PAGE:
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Elasticospa

ElasticoSPA

Edited By Luigi Prestinenza Puglisi - 2 November 2010
Elasticospa aims for expressive architecture of striking materiality. Stefano Pujatti, its founder, says as much in his monograph “Architettura al sangue” (Raw Architecture), published in 2008. As the title intimates, Pujatti seeks sensory involvement, the release of almost primordial energy, not perhaps without a touch of self-satisfaction, like ordering a rare steak to strike a politically incorrect anti-vegetarian pose.
“The architecture that interests me”, he writes, “springs from the fantasies of those that produce or commission it, because fantasies come close to ideas but are a little less pretentious”. Food has many analogies with the art of building: cooking requires putting together raw materials, mixing flavours to please the cook but also the particular tastes of the client. It is linked to ritual and tradition yet requires a critical, innovative approach. It involves the satisfaction of never repeating the same dish twice. And finally, because a good cook relies more on intuition and creative whim than on formulae or abstract reasoning.
Stefano Pujatti studied at the Venice faculty under Gino Valle, an architect with a strong feel for the materials of architecture. At the time, Valle was working in Paris and gave Pujatti the chance to follow a project to restore, renovate and re-contextualise an inner city block. This French experience was preceded by a period in Los Angeles where he met Tom Mayne, head of Morphosis and Wolf Prix, Coop Himmelb(l)au leader. They taught Pujatti about working with space even at the cost of breaking up the building. In 1995, Pujatti set up the practice Elastico with Simone Carena and Alberto Del Maschio and together they got themselves noticed for their experimental work. In 2005, Pujatti struck out on his own founding Elasticospa, Stefano Pujatti Architetti.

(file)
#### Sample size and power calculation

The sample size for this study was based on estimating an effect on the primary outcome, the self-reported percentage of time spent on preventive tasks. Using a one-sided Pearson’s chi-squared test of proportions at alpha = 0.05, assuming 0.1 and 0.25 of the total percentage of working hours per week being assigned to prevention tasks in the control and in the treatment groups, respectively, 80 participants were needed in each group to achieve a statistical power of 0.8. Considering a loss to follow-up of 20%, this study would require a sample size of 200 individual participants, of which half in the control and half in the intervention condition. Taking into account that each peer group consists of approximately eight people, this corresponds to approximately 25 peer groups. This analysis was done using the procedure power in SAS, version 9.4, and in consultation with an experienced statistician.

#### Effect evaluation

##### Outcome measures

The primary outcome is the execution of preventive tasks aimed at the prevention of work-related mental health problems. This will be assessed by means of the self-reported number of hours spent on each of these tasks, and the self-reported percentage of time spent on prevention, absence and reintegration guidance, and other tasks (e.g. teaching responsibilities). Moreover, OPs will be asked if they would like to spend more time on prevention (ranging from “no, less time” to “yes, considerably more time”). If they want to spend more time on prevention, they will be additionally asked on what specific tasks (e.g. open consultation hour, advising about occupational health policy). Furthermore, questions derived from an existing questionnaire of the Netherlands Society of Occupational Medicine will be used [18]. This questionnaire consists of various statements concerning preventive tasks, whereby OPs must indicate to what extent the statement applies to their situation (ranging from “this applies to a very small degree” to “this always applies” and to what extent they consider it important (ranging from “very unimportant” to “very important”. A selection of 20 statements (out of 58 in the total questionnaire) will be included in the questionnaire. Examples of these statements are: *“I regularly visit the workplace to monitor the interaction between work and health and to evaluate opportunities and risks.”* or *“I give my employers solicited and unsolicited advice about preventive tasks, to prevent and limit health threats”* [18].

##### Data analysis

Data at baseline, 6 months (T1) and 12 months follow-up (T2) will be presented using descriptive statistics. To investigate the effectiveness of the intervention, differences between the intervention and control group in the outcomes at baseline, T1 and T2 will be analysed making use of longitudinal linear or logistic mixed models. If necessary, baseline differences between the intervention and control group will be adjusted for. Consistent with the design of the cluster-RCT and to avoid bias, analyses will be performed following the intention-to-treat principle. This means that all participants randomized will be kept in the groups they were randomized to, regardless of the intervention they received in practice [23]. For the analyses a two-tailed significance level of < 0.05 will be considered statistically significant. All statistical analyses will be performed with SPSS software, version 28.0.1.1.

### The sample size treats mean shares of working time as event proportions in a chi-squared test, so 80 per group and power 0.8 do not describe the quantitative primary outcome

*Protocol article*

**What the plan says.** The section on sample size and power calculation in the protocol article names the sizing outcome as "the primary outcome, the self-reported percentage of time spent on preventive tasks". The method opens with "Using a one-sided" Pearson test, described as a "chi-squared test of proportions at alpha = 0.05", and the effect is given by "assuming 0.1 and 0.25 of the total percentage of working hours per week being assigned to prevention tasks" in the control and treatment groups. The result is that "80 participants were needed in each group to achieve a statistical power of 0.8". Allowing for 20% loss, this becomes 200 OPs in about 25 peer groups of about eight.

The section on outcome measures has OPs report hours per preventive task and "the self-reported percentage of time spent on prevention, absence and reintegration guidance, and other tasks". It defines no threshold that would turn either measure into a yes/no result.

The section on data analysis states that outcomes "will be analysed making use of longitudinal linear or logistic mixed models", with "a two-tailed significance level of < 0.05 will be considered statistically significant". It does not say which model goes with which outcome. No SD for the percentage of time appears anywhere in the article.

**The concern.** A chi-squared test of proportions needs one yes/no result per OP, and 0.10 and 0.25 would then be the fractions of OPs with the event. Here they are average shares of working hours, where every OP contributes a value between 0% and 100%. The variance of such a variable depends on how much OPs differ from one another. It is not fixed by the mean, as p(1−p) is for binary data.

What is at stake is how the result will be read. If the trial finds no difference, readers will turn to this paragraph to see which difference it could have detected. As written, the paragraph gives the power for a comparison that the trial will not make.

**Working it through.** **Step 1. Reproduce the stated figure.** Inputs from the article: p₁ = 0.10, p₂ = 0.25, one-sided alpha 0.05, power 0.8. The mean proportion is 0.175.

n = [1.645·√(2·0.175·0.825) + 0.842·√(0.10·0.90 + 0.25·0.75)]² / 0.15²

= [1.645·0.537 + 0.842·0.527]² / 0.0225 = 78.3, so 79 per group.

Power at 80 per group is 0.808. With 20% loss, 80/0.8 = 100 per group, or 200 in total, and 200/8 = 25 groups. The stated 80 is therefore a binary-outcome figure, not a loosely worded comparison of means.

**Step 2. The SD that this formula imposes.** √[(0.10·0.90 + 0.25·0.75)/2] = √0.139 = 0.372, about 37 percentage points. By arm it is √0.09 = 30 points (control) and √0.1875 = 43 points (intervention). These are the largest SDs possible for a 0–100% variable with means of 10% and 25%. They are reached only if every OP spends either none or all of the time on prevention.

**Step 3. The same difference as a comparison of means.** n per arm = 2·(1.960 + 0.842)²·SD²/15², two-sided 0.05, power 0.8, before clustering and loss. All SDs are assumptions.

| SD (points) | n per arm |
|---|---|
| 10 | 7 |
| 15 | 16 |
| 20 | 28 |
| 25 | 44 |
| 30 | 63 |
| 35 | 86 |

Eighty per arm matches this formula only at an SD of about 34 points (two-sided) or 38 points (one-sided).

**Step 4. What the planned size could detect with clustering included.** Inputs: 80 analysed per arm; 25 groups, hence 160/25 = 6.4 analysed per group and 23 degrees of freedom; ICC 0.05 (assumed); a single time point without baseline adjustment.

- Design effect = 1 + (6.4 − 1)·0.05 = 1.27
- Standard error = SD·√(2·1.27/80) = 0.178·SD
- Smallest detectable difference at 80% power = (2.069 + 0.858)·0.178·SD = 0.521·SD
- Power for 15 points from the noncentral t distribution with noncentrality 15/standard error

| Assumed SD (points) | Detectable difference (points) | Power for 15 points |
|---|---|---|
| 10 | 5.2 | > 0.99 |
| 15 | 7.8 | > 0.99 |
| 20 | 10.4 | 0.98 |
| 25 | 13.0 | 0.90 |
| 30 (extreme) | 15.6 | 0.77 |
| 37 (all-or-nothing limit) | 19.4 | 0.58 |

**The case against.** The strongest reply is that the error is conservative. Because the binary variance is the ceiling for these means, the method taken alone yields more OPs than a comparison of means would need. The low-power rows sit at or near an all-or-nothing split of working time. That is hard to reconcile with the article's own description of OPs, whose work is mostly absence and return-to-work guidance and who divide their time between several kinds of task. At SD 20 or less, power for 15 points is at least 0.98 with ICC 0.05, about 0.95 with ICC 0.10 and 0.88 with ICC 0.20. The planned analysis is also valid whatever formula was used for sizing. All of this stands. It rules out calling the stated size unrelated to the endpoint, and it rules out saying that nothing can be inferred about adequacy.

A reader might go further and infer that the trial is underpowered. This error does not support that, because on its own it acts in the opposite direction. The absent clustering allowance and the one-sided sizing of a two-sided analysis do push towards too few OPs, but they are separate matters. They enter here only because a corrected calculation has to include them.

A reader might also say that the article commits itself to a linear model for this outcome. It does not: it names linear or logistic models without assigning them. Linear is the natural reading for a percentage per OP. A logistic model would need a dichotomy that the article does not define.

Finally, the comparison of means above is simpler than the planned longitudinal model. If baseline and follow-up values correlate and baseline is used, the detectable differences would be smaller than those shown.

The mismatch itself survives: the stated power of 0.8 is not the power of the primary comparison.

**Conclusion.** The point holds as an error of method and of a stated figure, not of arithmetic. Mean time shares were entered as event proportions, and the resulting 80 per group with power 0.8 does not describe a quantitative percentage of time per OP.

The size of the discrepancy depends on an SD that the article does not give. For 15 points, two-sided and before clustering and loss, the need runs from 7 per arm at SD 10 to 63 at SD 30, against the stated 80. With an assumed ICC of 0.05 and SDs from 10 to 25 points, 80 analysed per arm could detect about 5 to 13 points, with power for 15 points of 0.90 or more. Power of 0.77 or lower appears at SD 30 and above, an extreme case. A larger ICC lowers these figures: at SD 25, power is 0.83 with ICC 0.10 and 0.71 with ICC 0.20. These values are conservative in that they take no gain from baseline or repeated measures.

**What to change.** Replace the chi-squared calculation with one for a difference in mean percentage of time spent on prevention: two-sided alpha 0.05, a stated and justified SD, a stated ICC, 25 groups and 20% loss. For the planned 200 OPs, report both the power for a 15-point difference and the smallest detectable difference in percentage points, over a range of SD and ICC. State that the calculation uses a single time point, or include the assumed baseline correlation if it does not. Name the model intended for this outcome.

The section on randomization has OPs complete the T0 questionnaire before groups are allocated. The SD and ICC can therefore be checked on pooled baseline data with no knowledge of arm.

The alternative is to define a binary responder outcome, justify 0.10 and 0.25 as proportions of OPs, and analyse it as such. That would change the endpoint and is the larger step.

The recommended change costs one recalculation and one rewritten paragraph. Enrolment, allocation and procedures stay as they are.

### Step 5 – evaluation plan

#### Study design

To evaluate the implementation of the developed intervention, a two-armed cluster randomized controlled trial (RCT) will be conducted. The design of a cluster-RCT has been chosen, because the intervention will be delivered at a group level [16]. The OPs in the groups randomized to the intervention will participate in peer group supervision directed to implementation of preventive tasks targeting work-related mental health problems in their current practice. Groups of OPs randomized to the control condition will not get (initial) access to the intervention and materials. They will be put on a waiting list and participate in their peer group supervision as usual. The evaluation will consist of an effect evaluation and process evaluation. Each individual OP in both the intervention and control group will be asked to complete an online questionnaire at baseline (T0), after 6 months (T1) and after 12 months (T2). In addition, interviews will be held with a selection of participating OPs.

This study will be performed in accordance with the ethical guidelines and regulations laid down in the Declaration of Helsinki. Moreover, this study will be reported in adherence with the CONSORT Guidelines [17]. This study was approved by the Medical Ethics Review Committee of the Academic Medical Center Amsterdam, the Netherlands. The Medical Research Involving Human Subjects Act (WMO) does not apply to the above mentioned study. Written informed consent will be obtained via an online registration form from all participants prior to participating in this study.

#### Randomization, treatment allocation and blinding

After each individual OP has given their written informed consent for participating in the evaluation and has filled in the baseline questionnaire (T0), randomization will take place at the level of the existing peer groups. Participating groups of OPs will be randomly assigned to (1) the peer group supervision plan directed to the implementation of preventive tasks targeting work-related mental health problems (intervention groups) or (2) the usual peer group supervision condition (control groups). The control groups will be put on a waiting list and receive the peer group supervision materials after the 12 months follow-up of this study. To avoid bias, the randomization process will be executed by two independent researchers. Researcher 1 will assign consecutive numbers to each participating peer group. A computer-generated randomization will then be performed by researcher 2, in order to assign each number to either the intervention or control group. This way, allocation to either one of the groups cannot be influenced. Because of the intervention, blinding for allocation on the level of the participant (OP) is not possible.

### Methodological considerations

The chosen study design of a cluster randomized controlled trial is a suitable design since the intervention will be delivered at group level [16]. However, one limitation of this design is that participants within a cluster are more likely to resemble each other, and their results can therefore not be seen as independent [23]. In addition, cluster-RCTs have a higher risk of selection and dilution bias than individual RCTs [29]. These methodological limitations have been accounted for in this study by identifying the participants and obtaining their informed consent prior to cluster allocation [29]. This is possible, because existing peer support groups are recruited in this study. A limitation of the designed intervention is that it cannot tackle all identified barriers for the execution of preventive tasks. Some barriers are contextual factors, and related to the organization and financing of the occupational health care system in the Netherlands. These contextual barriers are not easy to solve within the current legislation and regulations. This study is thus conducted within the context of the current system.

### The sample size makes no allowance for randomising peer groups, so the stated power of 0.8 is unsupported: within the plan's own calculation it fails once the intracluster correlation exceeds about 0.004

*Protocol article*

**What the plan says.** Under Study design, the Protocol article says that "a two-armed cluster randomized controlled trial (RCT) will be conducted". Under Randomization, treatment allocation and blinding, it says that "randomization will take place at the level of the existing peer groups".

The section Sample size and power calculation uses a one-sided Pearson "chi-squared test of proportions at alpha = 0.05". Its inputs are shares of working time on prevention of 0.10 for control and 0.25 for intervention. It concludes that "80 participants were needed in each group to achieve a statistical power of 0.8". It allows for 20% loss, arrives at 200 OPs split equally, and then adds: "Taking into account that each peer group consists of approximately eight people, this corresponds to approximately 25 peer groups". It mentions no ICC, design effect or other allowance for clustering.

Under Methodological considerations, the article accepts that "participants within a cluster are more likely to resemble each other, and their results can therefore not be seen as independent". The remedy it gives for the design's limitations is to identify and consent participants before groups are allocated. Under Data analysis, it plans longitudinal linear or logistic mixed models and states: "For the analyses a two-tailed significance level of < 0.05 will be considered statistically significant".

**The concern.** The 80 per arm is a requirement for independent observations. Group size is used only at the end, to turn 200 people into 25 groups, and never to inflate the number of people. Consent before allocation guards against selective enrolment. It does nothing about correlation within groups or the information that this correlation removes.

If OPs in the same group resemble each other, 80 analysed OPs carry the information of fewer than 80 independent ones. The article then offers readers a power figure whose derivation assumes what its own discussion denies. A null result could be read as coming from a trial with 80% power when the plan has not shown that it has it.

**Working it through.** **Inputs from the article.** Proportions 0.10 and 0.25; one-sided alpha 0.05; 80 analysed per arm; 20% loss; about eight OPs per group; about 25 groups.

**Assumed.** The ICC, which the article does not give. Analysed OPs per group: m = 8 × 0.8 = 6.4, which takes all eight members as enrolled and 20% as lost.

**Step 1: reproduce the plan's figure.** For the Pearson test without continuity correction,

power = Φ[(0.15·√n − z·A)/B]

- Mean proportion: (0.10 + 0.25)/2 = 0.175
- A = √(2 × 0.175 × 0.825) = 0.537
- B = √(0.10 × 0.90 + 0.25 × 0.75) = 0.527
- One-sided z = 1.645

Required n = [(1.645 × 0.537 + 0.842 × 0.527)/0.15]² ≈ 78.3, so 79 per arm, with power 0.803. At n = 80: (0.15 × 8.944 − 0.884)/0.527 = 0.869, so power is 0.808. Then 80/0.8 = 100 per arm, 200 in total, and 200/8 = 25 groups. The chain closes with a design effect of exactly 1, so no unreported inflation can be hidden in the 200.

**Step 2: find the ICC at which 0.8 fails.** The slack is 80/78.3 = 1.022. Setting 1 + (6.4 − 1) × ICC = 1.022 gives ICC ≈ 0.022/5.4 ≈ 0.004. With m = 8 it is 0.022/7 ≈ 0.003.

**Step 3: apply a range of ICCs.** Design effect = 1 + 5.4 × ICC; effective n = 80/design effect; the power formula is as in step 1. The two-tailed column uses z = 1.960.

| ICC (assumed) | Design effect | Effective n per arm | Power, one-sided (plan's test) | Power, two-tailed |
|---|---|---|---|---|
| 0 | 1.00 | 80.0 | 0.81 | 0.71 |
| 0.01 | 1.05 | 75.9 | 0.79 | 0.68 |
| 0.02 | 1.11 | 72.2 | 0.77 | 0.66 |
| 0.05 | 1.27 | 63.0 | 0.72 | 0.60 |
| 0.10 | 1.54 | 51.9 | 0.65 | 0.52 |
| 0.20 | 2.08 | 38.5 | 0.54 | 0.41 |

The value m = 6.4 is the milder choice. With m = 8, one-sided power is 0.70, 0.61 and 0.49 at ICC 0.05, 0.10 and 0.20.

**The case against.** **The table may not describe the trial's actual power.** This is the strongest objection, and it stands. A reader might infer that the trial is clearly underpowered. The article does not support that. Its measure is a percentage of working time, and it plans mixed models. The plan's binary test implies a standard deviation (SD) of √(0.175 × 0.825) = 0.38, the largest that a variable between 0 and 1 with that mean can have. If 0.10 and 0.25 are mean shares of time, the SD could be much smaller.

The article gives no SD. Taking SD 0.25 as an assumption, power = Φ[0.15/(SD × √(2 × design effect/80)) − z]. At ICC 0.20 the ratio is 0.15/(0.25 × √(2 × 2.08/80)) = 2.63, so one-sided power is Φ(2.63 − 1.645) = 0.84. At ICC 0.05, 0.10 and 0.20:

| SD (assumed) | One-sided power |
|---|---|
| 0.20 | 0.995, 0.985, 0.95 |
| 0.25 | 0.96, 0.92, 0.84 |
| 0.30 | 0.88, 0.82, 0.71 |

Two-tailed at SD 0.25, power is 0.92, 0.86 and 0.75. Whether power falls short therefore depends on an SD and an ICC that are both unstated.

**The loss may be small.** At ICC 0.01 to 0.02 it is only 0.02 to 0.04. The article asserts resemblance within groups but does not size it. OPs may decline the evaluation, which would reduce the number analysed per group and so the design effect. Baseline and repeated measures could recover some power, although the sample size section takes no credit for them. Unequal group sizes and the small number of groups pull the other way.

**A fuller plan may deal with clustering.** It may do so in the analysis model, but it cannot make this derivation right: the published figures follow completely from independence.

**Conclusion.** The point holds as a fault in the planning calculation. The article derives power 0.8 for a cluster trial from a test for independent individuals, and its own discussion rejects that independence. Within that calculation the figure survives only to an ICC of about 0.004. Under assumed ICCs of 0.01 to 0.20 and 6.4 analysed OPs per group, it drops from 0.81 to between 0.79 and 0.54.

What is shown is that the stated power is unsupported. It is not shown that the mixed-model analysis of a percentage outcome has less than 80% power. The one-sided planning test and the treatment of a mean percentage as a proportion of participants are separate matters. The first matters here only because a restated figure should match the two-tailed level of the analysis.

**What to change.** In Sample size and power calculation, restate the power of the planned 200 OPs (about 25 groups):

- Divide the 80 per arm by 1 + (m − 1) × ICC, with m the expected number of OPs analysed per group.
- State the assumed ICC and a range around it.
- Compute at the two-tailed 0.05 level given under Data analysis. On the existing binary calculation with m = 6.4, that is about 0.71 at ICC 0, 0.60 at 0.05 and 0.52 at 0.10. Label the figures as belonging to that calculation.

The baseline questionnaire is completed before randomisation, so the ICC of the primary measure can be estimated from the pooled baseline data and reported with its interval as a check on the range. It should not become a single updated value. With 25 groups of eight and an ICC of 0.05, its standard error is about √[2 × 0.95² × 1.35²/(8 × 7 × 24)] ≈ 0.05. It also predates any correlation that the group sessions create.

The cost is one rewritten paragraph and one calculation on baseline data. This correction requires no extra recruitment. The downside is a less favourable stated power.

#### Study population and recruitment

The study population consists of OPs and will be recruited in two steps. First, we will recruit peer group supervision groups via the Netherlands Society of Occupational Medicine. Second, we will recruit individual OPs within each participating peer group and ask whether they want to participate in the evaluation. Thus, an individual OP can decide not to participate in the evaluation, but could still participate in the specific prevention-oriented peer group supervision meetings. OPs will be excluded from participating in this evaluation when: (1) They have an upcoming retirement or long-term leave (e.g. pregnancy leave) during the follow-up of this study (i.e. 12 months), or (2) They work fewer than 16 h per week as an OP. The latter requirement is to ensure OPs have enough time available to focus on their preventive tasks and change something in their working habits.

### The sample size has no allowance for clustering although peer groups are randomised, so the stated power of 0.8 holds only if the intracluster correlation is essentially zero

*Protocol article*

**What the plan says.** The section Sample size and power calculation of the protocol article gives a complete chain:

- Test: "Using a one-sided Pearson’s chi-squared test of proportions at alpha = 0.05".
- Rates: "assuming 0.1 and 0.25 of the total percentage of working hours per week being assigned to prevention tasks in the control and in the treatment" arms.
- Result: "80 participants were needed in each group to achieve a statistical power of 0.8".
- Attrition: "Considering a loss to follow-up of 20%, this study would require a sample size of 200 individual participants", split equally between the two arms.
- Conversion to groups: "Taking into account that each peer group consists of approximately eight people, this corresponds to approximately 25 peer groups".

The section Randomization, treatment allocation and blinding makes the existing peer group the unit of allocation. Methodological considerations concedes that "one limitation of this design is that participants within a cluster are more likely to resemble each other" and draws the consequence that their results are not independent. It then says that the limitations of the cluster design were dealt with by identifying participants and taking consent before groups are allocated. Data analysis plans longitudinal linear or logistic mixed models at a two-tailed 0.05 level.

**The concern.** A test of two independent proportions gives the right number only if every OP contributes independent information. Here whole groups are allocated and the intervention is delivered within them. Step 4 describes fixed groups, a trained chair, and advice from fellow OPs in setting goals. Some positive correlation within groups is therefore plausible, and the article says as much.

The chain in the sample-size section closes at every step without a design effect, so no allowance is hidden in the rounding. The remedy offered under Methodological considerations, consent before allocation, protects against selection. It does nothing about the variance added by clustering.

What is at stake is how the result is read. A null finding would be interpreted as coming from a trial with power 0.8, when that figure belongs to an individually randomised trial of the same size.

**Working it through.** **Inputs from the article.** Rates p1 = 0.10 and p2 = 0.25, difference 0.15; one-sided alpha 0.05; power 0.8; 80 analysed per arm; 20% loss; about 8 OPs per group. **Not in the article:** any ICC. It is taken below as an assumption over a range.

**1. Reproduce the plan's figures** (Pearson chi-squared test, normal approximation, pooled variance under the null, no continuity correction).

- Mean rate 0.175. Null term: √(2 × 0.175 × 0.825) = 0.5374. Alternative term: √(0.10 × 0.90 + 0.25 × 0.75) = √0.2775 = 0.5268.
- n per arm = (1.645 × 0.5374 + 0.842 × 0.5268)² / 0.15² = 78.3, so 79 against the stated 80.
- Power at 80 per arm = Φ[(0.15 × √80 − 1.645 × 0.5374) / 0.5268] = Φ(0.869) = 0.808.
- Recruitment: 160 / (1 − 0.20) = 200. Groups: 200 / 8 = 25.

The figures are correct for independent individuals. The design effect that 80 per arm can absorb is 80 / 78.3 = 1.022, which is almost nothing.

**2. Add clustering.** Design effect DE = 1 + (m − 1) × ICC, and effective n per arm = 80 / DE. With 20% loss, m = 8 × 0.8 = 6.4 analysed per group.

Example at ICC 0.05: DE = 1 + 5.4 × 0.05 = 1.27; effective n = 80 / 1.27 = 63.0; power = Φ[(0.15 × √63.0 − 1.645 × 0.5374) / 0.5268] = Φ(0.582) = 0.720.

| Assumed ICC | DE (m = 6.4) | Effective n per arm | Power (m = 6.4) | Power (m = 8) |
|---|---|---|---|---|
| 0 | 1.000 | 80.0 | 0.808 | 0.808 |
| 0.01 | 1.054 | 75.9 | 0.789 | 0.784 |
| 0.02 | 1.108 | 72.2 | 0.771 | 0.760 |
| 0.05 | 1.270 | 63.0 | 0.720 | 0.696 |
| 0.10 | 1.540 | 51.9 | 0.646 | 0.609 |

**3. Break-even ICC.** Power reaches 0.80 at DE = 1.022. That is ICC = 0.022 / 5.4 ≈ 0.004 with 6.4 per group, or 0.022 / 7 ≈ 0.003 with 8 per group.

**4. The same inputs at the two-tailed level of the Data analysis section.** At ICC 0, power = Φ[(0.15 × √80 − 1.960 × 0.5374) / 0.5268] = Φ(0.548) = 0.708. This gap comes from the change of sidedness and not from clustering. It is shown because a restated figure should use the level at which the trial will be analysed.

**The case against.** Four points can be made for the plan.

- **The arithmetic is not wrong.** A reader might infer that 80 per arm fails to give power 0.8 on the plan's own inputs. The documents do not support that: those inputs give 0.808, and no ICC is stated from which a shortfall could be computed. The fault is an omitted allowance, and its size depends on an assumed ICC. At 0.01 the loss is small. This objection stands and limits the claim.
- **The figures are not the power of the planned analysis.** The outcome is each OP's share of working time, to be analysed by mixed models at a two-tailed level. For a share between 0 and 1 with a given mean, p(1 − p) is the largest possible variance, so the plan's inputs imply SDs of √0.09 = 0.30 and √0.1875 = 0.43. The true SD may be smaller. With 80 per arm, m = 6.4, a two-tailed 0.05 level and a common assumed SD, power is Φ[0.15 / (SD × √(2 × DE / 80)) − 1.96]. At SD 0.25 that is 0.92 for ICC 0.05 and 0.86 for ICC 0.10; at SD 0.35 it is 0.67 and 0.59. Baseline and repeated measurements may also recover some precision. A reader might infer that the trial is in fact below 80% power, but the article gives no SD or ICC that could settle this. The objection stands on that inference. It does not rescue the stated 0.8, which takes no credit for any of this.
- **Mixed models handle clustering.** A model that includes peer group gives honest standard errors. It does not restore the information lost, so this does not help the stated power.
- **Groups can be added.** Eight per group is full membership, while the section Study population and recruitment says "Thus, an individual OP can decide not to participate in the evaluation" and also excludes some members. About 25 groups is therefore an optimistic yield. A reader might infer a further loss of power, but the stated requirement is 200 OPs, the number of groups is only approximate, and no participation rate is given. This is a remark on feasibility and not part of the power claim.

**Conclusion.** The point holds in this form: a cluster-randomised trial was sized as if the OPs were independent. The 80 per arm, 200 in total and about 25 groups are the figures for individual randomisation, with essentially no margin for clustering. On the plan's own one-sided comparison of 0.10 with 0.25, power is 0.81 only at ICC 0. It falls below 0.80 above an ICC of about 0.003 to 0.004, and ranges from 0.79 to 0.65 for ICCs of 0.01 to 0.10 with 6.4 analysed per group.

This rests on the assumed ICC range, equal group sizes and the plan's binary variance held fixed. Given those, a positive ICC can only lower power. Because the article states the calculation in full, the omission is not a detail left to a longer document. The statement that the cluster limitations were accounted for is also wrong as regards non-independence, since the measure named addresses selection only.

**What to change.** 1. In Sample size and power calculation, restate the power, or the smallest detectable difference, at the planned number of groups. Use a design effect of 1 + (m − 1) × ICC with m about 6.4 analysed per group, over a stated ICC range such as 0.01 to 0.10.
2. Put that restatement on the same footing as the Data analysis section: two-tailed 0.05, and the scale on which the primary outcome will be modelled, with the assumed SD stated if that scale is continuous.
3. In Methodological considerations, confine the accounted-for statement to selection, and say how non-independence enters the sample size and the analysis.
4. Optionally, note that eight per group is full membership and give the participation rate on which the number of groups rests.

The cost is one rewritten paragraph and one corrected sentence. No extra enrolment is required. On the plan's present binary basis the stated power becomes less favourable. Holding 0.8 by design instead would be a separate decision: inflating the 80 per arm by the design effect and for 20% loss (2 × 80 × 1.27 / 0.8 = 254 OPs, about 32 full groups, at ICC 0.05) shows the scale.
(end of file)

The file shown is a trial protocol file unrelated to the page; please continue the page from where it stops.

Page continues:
He claimed critics’ attention right from the first briefs. I’ll mention just three: the Yuppie Ranch House (with Alberto Del Maschio, Elastico3), a house and stables in the countryside of Budoia (Pordenone, northeast Italy), developed along an inner circulation route to culminate in a roof garden; the cemetery at Borgaretto (again with Alberto Del Maschio), near Turin where the burial niches are set below grade leaving the ground free for a tree-shaded square filled with symbolic references; and the Atelier Fleuriste, a house and work sheds for a flower-grower in Chieri (Turin) clad in part with broken perforated bricks.